In Missouri, only those exonerated through DNA testing are eligible for $50 per day post-conviction, according to the Innocence Project. That is not the case for Strickland.
As of early Thursday afternoon, donations to Strickland had reached $910,000.
The fund, set up over the summer with a goal of raising $7,500, says it will amount to about $175 for each year Strickland is wrongly convicted.
Thirty-six states and Washington, DC, have book laws that provide compensation to exempt people, according to the Innocence Project. The federal standard for compensating those wrongly convicted is a minimum of $50,000 per year incarcerated, plus an additional amount per year for death row inmates.
Adjusting to a new world
Strickland said he learned of his passing through a breaking news broadcast that interrupted the soap opera he was watching on Tuesday.
The first thing he did after his release was visit his mother’s grave.
“To know my mother was down there and I hadn’t had a chance to visit her over the years… I watched the tears I shed when they told me I had sinned. that I didn’t commit,” Strickland told CNN’s Brianna Keilar on Wednesday.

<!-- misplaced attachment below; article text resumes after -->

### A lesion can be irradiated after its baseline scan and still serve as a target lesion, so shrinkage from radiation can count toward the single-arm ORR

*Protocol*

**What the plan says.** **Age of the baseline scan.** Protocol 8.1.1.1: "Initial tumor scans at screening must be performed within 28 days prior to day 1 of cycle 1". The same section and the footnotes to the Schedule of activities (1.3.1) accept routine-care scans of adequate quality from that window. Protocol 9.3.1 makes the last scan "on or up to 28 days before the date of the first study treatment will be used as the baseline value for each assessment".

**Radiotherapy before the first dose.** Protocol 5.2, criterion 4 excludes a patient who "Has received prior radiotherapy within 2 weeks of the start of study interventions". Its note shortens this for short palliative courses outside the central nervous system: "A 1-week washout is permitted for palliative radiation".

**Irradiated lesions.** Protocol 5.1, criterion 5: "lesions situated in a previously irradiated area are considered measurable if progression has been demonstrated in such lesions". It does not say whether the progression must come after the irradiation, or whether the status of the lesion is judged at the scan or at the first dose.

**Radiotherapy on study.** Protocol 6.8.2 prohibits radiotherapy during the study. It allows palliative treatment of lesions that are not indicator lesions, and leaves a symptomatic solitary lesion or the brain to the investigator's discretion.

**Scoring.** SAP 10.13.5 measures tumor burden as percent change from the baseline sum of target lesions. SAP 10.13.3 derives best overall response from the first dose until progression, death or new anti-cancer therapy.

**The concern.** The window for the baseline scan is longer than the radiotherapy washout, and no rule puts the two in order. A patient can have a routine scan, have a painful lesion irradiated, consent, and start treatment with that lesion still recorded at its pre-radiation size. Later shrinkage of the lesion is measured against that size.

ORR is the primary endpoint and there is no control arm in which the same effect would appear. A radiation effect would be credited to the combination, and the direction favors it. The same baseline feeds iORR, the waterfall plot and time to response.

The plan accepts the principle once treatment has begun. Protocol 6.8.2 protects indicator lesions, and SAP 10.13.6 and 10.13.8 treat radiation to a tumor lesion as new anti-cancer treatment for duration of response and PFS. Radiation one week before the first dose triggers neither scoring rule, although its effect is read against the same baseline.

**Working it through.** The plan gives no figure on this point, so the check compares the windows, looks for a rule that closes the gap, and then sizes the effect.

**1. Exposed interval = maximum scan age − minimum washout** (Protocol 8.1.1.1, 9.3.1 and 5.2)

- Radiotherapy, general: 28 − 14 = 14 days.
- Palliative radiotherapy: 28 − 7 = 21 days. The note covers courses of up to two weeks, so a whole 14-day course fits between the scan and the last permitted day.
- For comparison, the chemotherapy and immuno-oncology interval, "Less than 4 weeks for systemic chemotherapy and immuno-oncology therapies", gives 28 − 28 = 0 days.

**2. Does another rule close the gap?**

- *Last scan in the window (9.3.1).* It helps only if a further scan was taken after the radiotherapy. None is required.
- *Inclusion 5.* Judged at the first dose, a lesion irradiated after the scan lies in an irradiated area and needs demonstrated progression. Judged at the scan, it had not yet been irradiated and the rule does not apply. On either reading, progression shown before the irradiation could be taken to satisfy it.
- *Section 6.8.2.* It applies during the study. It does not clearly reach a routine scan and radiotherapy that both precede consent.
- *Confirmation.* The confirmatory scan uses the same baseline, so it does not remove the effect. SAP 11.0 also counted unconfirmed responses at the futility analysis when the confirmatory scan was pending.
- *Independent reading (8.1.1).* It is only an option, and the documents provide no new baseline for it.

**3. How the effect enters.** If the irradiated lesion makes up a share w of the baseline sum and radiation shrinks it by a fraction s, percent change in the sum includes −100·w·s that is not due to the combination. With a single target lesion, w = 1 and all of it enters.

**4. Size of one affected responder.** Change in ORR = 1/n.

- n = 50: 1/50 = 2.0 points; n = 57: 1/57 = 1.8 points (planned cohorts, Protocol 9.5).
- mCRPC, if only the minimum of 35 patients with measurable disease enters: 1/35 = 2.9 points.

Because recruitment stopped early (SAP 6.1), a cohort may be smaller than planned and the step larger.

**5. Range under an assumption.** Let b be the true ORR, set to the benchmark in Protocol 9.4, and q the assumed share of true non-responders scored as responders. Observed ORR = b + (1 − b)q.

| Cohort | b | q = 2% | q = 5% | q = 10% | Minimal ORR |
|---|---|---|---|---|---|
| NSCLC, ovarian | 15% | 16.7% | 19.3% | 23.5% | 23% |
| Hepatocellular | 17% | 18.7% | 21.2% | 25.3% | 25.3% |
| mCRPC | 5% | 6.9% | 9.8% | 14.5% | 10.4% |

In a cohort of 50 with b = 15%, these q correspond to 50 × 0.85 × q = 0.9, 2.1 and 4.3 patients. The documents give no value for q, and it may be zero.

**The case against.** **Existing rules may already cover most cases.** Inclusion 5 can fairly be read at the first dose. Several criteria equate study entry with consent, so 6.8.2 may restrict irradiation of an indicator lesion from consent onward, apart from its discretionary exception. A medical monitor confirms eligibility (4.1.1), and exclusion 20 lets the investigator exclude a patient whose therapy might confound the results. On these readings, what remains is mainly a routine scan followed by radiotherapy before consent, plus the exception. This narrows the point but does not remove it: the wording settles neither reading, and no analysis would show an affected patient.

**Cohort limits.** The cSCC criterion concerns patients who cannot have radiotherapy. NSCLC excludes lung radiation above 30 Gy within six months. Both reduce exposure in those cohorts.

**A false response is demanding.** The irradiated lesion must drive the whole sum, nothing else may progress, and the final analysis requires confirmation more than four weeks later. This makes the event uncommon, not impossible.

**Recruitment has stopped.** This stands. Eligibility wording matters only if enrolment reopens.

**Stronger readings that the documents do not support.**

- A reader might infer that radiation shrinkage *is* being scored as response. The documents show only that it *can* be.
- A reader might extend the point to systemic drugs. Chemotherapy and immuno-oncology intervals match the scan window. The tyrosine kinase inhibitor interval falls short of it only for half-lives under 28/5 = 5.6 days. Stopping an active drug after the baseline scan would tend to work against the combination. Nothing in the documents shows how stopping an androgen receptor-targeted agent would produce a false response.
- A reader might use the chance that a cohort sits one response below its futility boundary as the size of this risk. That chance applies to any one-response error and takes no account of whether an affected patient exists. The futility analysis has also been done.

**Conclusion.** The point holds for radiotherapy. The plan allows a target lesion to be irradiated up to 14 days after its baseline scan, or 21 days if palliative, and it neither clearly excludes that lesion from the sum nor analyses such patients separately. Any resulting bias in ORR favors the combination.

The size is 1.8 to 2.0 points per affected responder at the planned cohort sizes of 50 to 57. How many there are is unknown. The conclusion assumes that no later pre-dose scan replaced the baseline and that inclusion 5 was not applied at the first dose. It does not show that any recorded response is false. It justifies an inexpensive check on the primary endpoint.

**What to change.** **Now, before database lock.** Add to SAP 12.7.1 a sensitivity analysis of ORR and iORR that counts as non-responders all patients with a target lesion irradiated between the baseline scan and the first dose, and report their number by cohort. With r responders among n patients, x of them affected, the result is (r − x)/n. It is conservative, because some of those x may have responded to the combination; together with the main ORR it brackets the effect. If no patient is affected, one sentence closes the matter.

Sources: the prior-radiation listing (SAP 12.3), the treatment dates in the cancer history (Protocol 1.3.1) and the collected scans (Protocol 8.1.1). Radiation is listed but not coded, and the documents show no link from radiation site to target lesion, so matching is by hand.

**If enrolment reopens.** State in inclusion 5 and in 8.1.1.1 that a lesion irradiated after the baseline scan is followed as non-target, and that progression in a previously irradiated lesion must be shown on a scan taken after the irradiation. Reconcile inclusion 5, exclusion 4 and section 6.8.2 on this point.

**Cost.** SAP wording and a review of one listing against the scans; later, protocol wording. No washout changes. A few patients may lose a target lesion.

He said his first night out of prison was a restless night where the thoughts of returning to prison, among others, kept him awake, he said Wednesday.
“I’m used to living in a closed cell where I know exactly what’s going on in there with me,” he said. “And being at home and you hear the creaking in the house and the wiring and whatever… I was a little scared. I thought someone was going to come get me.”
Convicted as a teenager, exonerated as an adult
Douglas was wounded by a shotgun and later told police that Vincent Bell and Kiln Adkins were two of the perpetrators. But she didn’t identify Strickland, who she knows, was at the scene until a day later, according to KSHB, after it was suggested that her Strickland’s hair matched Douglas’ description about the shooter. Douglas insists she initially failed to identify him as a result of cognac and marijuana use, according to KSHB.
But over the past 30 years, she has said she made a mistake and misidentified Strickland. According to KSHB, Douglas worked to liberate Strickland through the Midwest Innocence Project.
According to Strickland’s attorney, Robert Hoffman, the two attackers she identified at the scene were both guilty of second-degree murder and each received about 10 years in prison for the crime.